How does it work?

Now, let's look at another example on codepen:

Codepen

In the above code example in our Codepen, we create a counter which increases a number with the following steps:

  • First, we create an object which will represent our data's starting state
  • Next, we create our components that return a template string.
  • Now, for the changes to update in our DOM we create a render function.
  • We create a function that updates the current number when we click on the increment button

N.B: Your data is the only arbiter of truth, which makes upgrading the user interface more straightforward and consistent.

Why should I manage the State of my Application?

Several reasons why managing your state is ideal:

  • It helps you write well-structured, responsive code without having to worry about your bundle getting too big.
  • It increases the flexibility and robustness of your JavaScript coding!
  • Manipulation of the DOM and state logic is simple and feasible.
  • Managing the state of your application also provides you with a snapshot of all of your data at a specific point in time. As a result, you'll always know where your data is, which will speed up your work.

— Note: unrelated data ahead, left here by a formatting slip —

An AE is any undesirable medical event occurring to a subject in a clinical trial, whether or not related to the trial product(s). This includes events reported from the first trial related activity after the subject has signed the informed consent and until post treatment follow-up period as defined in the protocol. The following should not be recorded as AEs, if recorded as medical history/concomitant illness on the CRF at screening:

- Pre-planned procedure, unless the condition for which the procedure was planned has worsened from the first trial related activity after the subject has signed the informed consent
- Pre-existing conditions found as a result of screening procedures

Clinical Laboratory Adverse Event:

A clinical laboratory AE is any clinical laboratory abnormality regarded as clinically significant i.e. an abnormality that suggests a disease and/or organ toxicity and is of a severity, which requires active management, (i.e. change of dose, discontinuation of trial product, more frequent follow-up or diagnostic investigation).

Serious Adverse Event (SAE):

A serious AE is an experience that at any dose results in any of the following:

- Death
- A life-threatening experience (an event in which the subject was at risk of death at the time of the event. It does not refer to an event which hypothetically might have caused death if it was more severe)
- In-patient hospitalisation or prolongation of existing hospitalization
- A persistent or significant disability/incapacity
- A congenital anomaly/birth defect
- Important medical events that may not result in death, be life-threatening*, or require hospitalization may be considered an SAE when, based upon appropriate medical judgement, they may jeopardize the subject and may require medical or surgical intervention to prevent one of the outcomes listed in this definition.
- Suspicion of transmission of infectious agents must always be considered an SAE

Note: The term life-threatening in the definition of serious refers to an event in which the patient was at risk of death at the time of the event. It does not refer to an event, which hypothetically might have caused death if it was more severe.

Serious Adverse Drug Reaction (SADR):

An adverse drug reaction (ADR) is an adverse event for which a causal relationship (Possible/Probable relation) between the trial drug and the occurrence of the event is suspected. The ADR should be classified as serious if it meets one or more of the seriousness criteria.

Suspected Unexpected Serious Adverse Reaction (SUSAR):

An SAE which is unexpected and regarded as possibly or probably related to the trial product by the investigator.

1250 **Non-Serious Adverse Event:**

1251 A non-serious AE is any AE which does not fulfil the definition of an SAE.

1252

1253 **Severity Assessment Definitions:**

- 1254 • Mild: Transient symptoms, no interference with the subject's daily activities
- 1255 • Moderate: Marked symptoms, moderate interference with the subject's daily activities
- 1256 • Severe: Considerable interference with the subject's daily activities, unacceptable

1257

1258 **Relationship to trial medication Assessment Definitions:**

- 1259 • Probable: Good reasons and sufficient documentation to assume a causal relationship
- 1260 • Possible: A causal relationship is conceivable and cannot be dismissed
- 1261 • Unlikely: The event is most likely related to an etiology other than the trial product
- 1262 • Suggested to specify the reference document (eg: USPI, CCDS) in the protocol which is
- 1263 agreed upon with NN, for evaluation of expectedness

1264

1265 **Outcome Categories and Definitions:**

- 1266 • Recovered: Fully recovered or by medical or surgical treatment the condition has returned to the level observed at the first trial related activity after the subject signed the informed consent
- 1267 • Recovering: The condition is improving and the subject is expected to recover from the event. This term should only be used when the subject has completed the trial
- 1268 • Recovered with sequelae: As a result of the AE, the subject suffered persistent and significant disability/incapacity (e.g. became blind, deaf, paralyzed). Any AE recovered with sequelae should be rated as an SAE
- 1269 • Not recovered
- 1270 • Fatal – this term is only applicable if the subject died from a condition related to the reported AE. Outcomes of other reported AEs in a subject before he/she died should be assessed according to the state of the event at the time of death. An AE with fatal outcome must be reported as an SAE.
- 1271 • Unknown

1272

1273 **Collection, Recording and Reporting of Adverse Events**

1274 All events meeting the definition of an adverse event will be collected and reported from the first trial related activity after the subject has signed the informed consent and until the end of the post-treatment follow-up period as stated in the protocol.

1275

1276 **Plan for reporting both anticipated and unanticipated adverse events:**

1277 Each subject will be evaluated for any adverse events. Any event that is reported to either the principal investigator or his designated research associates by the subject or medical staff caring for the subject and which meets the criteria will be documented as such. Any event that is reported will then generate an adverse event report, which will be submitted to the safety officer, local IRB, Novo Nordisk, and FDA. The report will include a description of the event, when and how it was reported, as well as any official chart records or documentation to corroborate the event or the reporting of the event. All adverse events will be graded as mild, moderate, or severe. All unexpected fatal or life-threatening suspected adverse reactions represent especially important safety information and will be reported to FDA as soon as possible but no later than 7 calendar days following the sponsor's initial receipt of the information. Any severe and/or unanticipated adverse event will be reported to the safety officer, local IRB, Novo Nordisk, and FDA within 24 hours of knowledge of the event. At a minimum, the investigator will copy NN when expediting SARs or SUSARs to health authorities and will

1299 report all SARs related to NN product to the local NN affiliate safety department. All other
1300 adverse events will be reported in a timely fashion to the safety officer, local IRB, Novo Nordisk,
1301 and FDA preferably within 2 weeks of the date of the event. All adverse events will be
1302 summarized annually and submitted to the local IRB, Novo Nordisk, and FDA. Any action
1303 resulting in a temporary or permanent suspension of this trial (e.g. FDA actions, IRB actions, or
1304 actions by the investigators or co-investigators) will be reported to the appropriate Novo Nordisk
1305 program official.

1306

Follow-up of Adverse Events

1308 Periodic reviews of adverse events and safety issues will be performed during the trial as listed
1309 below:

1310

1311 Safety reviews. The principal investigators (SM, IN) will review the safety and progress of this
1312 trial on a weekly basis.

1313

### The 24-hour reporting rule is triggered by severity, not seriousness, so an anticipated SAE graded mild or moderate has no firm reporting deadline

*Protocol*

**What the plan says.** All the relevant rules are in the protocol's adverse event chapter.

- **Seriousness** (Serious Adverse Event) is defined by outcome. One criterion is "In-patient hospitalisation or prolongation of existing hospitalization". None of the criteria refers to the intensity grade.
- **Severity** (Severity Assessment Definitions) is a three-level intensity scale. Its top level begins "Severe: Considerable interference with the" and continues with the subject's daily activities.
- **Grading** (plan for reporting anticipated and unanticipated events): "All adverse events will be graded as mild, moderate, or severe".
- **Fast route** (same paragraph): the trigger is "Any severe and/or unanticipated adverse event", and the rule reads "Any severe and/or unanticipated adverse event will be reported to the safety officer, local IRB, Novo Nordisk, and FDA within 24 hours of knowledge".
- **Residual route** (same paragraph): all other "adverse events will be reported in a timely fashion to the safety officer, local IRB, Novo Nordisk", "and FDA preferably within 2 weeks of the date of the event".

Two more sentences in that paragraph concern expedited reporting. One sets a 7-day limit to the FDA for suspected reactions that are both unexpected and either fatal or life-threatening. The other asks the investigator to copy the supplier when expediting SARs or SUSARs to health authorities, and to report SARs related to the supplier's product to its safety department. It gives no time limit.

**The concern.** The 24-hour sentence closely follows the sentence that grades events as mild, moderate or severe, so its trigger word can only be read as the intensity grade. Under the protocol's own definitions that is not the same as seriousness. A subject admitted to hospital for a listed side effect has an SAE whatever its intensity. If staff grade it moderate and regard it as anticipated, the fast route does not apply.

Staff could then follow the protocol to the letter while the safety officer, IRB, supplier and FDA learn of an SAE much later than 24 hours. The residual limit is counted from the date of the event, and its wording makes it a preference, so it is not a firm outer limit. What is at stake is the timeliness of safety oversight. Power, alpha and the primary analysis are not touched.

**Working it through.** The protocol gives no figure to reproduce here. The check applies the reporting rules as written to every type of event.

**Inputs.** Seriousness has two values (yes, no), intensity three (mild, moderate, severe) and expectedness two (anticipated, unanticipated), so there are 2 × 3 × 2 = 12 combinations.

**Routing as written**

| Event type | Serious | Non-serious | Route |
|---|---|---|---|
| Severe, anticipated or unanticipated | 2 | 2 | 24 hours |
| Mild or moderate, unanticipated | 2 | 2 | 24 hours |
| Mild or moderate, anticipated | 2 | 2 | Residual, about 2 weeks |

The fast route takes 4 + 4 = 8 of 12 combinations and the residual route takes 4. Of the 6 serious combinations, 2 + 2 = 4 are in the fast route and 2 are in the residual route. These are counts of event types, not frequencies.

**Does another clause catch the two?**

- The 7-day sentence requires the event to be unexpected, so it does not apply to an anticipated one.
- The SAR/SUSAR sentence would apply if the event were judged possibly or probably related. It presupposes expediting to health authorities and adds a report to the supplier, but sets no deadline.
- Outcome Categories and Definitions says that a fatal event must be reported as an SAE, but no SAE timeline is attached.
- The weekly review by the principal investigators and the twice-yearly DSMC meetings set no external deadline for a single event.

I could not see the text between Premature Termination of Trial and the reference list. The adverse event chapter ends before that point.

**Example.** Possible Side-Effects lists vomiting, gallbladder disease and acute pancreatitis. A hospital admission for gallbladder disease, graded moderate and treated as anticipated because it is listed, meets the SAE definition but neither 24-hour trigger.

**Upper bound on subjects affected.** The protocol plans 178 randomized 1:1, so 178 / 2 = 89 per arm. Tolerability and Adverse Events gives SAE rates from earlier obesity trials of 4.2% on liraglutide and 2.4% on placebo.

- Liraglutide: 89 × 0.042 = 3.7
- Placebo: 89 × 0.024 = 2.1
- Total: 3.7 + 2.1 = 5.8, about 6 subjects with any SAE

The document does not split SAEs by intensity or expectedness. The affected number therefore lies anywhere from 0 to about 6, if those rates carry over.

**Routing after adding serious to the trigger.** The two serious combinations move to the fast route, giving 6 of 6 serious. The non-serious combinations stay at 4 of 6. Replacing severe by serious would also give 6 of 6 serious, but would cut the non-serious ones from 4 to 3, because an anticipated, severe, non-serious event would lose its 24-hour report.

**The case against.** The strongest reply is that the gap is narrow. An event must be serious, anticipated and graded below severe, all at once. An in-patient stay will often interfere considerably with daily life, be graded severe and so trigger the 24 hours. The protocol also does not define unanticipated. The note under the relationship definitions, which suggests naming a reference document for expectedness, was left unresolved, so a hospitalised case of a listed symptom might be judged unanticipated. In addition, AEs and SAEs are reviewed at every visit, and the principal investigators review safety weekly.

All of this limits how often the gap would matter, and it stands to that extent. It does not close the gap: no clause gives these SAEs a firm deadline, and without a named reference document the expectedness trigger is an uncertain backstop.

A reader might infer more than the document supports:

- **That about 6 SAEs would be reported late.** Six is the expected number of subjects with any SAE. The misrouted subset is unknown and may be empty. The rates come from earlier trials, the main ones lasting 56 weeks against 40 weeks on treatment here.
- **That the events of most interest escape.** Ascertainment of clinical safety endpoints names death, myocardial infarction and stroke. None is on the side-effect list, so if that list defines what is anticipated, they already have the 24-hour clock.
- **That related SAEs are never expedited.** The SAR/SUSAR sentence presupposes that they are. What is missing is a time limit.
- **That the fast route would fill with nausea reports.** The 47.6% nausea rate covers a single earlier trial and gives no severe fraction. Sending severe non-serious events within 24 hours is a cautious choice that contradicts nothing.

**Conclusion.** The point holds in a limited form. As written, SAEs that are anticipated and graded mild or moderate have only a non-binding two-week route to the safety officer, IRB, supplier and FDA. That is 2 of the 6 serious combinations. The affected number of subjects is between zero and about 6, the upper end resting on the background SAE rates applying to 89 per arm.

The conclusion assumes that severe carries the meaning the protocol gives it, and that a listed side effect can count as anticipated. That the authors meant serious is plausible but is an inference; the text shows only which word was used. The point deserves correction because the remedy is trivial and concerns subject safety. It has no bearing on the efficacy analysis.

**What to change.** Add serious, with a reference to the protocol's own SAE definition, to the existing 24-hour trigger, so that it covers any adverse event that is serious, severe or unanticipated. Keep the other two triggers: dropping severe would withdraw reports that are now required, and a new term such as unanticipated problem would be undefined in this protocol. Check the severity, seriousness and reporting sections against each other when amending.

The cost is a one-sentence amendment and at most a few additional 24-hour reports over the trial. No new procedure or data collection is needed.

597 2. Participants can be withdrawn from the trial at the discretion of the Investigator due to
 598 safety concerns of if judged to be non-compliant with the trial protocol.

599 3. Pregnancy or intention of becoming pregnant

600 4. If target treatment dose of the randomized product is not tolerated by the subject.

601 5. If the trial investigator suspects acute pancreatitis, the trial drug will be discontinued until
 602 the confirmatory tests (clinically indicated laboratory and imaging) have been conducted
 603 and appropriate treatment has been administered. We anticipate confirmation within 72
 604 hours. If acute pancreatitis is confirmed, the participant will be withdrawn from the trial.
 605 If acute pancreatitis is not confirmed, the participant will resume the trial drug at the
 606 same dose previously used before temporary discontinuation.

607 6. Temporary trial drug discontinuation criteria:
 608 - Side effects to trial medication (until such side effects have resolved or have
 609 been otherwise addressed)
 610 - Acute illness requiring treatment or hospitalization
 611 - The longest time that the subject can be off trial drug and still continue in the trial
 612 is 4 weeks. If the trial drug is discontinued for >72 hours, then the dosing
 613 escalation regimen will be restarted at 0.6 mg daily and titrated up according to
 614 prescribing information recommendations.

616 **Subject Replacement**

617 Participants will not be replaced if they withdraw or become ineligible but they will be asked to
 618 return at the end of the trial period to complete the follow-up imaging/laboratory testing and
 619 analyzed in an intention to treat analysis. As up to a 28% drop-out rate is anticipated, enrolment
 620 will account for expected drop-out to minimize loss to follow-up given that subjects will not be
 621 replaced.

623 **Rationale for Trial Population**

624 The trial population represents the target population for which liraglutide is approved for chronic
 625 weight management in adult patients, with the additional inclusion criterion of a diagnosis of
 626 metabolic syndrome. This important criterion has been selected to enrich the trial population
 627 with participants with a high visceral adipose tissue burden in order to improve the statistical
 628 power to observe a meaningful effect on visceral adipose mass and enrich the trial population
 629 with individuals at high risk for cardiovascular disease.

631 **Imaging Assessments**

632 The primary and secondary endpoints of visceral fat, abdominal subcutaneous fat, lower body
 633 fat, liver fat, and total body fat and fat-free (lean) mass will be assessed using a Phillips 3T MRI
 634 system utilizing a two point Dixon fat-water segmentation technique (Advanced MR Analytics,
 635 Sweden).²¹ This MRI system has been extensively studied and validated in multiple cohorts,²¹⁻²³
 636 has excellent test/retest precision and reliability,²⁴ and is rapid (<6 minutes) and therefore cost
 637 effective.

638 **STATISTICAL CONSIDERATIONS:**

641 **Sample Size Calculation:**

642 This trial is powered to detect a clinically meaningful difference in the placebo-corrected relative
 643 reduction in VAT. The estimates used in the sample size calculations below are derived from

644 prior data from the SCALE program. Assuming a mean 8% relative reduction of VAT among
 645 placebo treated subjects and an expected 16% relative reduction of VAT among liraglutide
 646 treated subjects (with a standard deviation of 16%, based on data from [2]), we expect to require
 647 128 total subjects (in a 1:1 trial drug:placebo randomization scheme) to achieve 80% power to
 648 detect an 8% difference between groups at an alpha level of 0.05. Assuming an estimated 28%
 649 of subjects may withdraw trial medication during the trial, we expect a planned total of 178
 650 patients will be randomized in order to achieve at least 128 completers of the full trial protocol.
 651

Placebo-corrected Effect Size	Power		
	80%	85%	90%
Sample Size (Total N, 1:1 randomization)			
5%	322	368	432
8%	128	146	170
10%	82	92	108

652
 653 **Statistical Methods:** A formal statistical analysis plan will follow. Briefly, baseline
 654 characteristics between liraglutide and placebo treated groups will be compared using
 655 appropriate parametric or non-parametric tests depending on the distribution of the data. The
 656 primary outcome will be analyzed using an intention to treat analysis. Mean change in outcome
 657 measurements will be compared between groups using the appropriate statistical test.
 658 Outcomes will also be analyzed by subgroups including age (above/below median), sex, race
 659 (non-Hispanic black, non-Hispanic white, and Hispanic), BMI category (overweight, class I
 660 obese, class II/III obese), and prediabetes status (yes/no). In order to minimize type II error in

• Only when data changes or new data is added will a request to the server be sent.

Conclusion

A state is a JavaScript object that stores the dynamic data of a component and allows it to follow changes between renderings. It's a combination of all those different states. For instance, if the user is not authenticated, is the modal open.

Managing the state of your application is extremely hard I think this is one of the reasons why applications tend to become complex. Hopefully, this article has given you a good understanding of what state is and how to manage your application without any library.

Did you like this article?

Ezekiel Lawson

Detailed-oriented Front End developer with 2+ years of experience working with HTML, CSS, JavaScript,VueJs, and Git. Worked on single and collaboration

See other articles by Ezekiel